Author Topic: 50/75 Ohm Measurement Offset  (Read 1125 times)

0 Members and 1 Guest are viewing this topic.

Offline metrologistTopic starter

  • Super Contributor
  • ***
  • Posts: 2219
  • Country: 00
50/75 Ohm Measurement Offset
« on: May 22, 2024, 11:26:10 pm »
Hi All,

If my measuring instrument is designed for a 50 ohm system and I measure a 75 ohm device, what is the correct offset to apply? For example, return loss?
 

Offline Wallace Gasiewicz

  • Super Contributor
  • ***
  • Posts: 1233
  • Country: us
Re: 50/75 Ohm Measurement Offset
« Reply #1 on: May 23, 2024, 01:59:15 pm »
VSWR into a 75 Ohm load from a 50 Ohm device will yield a 1.5 VSWR   
This is used as a quick check by some folks to see if everything is working OK.   

1.5 VSWR  is 13.979 dB Return Loss which means 96% of power goes into the load
 

Offline metrologistTopic starter

  • Super Contributor
  • ***
  • Posts: 2219
  • Country: 00
Re: 50/75 Ohm Measurement Offset
« Reply #2 on: May 23, 2024, 04:25:15 pm »
OK, thanks. I was wondering why my instrument manual says a 7.5 dB offset is applied when selecting 75 Ohm impedance.

And an online converter says 1.5 VSWR is 0.18 mismatch loss.
« Last Edit: May 23, 2024, 04:27:08 pm by metrologist »
 

Offline ConKbot

  • Super Contributor
  • ***
  • Posts: 1394
Re: 50/75 Ohm Measurement Offset
« Reply #3 on: May 29, 2024, 06:32:19 pm »
Was it a 7.5 db offset or a 5.7 db offset? If the latter, then it's expecting Min loss pads to be installed. https://www.keysight.com/us/en/product/11852B/adapter-50-ohm-type-n-f-75-ohm-type-n-m.html
 
With a good pad, it presents a good match to both ports (see the 27db return loss on that page)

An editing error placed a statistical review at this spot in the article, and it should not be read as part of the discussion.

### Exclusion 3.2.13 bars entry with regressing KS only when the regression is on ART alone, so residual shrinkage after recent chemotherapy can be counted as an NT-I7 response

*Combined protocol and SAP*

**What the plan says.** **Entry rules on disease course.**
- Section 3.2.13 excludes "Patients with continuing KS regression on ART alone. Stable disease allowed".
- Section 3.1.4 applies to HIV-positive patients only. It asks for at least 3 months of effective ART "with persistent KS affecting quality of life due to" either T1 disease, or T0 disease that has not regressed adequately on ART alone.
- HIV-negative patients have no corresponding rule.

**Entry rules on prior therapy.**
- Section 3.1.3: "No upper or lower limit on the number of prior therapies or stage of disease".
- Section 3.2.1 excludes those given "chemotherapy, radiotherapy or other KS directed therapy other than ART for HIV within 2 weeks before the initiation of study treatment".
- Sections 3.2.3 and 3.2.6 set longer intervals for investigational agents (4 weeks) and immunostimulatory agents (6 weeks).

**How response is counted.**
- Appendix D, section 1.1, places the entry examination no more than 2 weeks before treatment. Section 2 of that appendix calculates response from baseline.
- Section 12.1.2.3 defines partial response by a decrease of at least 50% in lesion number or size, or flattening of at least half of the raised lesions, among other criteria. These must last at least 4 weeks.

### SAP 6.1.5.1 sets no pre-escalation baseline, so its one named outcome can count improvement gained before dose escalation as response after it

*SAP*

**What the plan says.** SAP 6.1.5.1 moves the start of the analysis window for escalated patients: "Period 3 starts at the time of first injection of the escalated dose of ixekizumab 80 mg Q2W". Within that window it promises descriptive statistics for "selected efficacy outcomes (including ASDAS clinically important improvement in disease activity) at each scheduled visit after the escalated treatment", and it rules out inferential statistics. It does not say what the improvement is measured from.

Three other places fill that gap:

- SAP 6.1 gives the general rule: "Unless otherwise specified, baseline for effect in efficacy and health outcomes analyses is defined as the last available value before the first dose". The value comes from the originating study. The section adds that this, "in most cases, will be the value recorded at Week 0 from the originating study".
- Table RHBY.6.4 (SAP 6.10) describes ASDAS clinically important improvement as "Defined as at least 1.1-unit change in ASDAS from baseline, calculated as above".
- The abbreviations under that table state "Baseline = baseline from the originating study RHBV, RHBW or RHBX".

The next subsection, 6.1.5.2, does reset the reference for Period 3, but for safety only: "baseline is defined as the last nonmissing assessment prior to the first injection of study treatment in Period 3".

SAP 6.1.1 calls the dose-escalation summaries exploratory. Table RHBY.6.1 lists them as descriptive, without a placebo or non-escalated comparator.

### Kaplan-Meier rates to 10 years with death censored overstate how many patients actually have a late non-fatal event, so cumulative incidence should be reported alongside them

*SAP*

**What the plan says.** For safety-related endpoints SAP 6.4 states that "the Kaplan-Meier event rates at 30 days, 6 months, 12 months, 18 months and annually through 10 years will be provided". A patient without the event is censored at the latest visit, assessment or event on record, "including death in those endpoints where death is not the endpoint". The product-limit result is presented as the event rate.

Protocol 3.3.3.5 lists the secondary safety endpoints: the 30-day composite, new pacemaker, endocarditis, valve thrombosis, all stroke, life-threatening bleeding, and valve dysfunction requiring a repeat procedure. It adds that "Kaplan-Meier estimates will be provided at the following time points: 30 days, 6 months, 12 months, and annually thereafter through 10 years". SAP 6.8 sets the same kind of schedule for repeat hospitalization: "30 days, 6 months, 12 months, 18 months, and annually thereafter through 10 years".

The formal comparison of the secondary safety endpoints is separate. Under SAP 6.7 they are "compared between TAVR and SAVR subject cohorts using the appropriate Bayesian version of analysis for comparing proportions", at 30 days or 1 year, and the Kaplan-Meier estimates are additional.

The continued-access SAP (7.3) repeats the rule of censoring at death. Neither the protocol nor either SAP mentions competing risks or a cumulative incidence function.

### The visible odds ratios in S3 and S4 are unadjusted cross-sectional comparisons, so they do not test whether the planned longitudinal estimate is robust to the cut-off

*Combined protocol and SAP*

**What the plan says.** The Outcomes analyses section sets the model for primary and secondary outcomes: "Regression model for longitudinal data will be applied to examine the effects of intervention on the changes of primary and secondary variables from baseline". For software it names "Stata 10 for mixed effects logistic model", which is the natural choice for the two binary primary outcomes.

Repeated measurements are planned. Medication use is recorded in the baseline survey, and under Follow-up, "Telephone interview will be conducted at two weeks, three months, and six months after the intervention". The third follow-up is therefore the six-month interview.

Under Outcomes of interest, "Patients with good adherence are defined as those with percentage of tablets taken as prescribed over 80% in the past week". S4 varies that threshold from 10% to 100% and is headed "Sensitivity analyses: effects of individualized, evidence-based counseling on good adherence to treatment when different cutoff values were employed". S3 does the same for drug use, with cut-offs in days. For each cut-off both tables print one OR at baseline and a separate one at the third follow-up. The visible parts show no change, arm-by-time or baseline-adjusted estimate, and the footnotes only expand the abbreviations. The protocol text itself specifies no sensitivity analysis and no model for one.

For stuff like an amp, as noted by 1.5:1 mismatch you'll probably be fine without, as if your amp oscillates with 1.5:1 on the input or output, heaven help you in real life. But if evaluating filters, having the right load on the filter can make all the difference.
« Last Edit: May 29, 2024, 06:42:56 pm by ConKbot »
 

Offline metrologistTopic starter

  • Super Contributor
  • ***
  • Posts: 2219
  • Country: 00
Re: 50/75 Ohm Measurement Offset
« Reply #4 on: May 30, 2024, 01:44:25 am »
Thank you for the continued interest.

I learned that the 7.5 dB offset is applied to spectrum analyzer applications for amplitude measurements when the mfg's impedance transformer is used. I think that means that the reference level is offset 7.5 dB due to the mfg specific loss specifications for their impedance transformer device.

There is an "Other" or a simple Reference Level Offset option to achieve the same result.

It just seemed odd to me that the Impedance menu would use some specific offset value without stating what it was.
« Last Edit: May 30, 2024, 01:47:28 am by metrologist »
 

Offline cncjerry

  • Supporter
  • ****
  • Posts: 1302
Re: 50/75 Ohm Measurement Offset
« Reply #5 on: June 03, 2024, 05:39:45 am »
On a 3586 selective level meter when you switch between 50 and 75 ohm, there is an offset of 1.76db applied.  They mention it in the 3586 manual.  I think the 3586 can add or subtract it automatically.   Power is 10 log 75 divided by 50.  S0 1.76dB would be .176 and 10^.176 is ~ 1.5.  I might have the units upside down.

Jerry
 


Share me

Digg  Facebook  SlashDot  Delicious  Technorati  Twitter  Google  Yahoo
Smf